We sat together in the waiting room at the oncology center and we were both amazed at the numbers of people coming in to be treated for cancer. We’ve commented on this to each other before after reading the church bulletins – that it seems like a lot of people have cancer. We personally know several dozen cancer fighters and cancer survivors.
I think it musta usta have been worse when they told you “you’ve got cancer.” Before they had drugs to treat the stuff. Back then it was like, “well, how long do I have left?” Before that, I guess, people just died and nobody knew it was cancer.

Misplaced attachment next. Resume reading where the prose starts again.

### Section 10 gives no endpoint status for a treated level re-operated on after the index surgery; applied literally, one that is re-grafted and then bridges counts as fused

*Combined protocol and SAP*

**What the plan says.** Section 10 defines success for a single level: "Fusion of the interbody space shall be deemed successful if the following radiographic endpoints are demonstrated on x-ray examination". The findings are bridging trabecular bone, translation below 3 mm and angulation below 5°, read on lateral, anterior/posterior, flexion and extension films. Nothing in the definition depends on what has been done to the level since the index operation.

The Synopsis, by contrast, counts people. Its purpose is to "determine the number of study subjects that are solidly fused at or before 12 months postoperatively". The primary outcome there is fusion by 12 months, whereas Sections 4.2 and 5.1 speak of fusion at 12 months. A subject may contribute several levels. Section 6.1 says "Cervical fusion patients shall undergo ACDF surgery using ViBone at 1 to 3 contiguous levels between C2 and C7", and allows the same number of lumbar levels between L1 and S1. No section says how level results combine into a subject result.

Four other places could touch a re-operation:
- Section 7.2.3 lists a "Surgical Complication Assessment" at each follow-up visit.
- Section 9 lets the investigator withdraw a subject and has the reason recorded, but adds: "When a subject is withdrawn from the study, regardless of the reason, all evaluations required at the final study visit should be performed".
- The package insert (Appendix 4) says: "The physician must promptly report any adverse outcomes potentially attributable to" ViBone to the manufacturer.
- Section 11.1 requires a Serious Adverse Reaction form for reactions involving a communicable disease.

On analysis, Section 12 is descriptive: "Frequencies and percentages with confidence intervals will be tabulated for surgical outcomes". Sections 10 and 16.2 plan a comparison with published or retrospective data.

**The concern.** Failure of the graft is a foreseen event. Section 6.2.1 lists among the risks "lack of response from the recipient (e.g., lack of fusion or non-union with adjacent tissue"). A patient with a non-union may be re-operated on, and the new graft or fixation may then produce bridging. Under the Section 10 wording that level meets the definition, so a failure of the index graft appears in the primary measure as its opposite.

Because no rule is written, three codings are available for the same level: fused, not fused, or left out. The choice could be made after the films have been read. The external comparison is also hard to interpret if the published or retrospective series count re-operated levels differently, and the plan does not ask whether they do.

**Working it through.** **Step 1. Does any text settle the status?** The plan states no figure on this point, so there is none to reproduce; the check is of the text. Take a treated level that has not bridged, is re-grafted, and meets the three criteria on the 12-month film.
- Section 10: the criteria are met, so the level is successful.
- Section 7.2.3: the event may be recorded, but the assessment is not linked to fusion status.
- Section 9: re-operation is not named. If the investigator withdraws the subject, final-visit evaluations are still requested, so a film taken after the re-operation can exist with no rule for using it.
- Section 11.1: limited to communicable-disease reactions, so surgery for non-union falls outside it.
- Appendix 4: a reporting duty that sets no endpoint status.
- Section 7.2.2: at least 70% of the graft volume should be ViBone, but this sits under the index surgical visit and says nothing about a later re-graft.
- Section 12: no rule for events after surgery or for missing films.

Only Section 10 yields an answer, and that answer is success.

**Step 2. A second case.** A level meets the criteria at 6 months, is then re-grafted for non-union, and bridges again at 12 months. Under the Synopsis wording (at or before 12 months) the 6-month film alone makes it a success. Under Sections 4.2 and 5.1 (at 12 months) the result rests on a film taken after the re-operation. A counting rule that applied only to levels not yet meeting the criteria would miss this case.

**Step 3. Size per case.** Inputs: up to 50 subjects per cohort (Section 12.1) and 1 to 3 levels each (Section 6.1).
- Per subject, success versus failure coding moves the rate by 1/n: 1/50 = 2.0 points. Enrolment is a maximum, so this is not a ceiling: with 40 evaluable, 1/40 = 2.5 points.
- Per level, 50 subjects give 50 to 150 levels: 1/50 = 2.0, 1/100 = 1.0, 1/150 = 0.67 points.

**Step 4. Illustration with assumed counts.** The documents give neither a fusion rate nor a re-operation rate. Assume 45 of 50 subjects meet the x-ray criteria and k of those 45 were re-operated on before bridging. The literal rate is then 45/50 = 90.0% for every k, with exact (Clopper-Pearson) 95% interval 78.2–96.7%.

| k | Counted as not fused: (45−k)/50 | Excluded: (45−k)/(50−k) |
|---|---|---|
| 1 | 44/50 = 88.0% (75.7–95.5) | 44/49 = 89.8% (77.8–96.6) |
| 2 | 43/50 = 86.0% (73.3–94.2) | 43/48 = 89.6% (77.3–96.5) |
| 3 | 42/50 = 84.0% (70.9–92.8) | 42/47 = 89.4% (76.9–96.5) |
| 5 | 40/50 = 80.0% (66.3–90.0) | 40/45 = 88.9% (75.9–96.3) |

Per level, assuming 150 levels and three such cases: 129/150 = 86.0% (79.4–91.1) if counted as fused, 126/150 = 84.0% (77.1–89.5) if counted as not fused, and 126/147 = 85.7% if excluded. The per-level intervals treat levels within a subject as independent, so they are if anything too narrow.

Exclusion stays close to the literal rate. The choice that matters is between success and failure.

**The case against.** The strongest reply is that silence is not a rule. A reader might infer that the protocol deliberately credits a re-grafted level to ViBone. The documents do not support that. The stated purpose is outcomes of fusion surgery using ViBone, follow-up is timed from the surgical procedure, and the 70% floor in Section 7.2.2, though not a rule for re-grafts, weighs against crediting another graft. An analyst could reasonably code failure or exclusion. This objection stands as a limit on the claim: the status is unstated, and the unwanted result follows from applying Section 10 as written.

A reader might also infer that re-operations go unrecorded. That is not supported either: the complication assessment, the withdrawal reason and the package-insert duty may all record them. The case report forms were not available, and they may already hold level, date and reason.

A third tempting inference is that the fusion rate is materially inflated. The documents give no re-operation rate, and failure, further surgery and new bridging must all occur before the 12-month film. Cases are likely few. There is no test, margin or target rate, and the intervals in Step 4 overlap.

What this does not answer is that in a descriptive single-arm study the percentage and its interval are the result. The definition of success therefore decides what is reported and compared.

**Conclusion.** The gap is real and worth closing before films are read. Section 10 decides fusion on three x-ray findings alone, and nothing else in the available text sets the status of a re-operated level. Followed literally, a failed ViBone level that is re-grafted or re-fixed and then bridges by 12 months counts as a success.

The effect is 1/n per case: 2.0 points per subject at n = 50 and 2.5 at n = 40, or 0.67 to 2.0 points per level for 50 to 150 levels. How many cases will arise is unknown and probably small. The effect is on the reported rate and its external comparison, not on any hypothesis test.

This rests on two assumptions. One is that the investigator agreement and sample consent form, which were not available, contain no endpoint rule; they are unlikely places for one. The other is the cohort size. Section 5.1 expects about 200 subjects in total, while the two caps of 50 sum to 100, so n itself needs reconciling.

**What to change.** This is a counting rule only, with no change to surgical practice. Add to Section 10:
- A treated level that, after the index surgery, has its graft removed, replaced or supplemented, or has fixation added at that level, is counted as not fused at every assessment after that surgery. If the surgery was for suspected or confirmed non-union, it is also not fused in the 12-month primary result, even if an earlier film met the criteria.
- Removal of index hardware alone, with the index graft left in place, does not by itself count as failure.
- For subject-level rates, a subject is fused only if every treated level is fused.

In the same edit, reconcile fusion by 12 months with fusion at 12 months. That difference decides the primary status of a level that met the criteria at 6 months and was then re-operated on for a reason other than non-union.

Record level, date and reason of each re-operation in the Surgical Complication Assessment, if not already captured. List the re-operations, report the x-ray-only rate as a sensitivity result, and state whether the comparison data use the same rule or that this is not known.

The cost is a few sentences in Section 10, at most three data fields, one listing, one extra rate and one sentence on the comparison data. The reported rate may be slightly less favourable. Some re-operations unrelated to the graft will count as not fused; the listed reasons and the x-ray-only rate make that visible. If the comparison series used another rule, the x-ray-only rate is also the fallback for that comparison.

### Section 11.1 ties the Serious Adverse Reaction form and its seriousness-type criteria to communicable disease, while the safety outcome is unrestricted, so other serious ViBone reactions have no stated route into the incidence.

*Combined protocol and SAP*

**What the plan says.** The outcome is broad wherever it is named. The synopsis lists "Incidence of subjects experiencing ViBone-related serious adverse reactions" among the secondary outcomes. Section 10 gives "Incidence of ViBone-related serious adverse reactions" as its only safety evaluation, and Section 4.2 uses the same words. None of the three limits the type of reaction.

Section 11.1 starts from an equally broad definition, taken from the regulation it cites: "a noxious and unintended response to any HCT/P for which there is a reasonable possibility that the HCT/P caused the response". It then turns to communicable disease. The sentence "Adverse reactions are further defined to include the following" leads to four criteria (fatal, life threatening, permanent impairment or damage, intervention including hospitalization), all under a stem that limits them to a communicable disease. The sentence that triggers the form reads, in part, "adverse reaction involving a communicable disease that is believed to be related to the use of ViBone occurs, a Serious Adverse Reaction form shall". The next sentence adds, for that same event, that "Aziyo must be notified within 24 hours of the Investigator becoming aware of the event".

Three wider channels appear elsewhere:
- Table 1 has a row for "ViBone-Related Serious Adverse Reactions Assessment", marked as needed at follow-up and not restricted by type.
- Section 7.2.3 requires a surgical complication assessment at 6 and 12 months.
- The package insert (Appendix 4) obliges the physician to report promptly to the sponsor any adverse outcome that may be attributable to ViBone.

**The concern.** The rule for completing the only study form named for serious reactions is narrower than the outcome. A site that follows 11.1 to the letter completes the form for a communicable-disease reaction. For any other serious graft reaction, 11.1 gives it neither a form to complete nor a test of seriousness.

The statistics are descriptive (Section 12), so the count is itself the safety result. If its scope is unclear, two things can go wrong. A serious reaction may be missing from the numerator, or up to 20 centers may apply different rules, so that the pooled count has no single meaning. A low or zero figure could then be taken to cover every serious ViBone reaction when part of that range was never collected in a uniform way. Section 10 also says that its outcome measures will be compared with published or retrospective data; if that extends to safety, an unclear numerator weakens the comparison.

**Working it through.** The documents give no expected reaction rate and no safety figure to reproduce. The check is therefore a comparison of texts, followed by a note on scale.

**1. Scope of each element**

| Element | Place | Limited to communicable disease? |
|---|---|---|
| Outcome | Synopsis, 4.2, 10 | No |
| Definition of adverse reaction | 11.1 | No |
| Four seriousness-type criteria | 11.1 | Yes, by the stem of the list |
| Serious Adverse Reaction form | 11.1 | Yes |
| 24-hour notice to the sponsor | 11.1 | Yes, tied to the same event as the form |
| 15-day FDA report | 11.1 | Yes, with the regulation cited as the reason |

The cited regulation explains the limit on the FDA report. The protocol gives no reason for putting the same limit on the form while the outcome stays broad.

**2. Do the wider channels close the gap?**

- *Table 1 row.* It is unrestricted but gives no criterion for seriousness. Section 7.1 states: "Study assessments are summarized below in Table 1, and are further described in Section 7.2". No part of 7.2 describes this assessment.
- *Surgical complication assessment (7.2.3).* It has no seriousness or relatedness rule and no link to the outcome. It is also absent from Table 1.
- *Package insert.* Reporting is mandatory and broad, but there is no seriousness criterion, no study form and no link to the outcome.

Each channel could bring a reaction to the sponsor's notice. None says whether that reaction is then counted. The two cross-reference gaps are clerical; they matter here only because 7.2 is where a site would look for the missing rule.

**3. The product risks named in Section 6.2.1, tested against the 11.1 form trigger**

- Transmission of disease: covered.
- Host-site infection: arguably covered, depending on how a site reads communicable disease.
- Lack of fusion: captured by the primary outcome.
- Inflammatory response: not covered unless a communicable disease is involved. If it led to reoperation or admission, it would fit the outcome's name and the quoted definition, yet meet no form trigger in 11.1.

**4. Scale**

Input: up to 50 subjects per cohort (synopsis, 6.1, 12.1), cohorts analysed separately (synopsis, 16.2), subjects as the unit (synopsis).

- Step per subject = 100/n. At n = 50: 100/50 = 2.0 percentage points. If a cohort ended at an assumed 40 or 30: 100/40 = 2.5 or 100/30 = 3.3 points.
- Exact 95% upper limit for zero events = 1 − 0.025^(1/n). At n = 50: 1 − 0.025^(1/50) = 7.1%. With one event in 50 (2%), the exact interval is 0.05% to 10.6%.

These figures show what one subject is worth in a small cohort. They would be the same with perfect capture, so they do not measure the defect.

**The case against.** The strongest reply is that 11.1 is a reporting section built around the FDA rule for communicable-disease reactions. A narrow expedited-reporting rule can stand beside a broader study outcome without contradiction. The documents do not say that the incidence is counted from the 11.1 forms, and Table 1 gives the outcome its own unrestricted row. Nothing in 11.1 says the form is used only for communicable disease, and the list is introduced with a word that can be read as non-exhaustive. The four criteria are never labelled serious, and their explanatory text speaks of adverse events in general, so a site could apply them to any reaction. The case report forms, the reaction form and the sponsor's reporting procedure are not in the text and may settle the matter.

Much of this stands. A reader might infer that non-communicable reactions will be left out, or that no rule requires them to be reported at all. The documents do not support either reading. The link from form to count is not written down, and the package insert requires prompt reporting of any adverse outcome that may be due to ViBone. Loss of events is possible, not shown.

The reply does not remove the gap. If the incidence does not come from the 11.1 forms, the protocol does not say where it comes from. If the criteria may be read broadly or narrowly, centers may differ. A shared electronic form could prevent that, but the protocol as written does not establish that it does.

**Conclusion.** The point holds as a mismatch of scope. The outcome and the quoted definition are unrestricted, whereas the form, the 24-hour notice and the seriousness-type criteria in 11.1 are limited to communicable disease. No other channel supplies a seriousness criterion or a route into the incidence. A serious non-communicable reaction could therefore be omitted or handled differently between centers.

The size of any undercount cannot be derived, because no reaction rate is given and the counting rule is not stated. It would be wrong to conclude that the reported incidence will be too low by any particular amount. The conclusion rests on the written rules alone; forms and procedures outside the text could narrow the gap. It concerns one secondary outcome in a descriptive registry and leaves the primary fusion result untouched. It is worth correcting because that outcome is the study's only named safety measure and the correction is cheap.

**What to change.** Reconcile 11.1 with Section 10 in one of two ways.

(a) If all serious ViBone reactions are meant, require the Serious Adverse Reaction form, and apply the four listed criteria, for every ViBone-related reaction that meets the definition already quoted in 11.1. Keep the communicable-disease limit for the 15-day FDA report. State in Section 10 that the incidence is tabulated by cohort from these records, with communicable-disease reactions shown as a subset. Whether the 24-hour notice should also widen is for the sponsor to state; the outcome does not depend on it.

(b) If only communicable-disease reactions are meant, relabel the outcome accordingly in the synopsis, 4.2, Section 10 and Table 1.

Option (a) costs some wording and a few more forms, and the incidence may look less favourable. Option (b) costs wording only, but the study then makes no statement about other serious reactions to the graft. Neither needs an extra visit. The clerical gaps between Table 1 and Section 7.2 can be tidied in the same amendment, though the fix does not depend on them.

Now? It’s all about chemical therapy and beating the cancer, working toward “cancer free,” or, in the case of multiple myeloma, “managing” the cancer.
Multiple myeloma is one of the tough cancers. A genre of the stuff which resists going away. Still, the doc is optimistic. She’s got a lot of patients, she says, who are years past the discovery and who are managing quite well. The drugs available today are better than the drugs of yesterday, and new drugs are emerging and being tested even today.
The drugs are good. The drugs are potent. For the time being we still have health insurance. There’s no need to despair.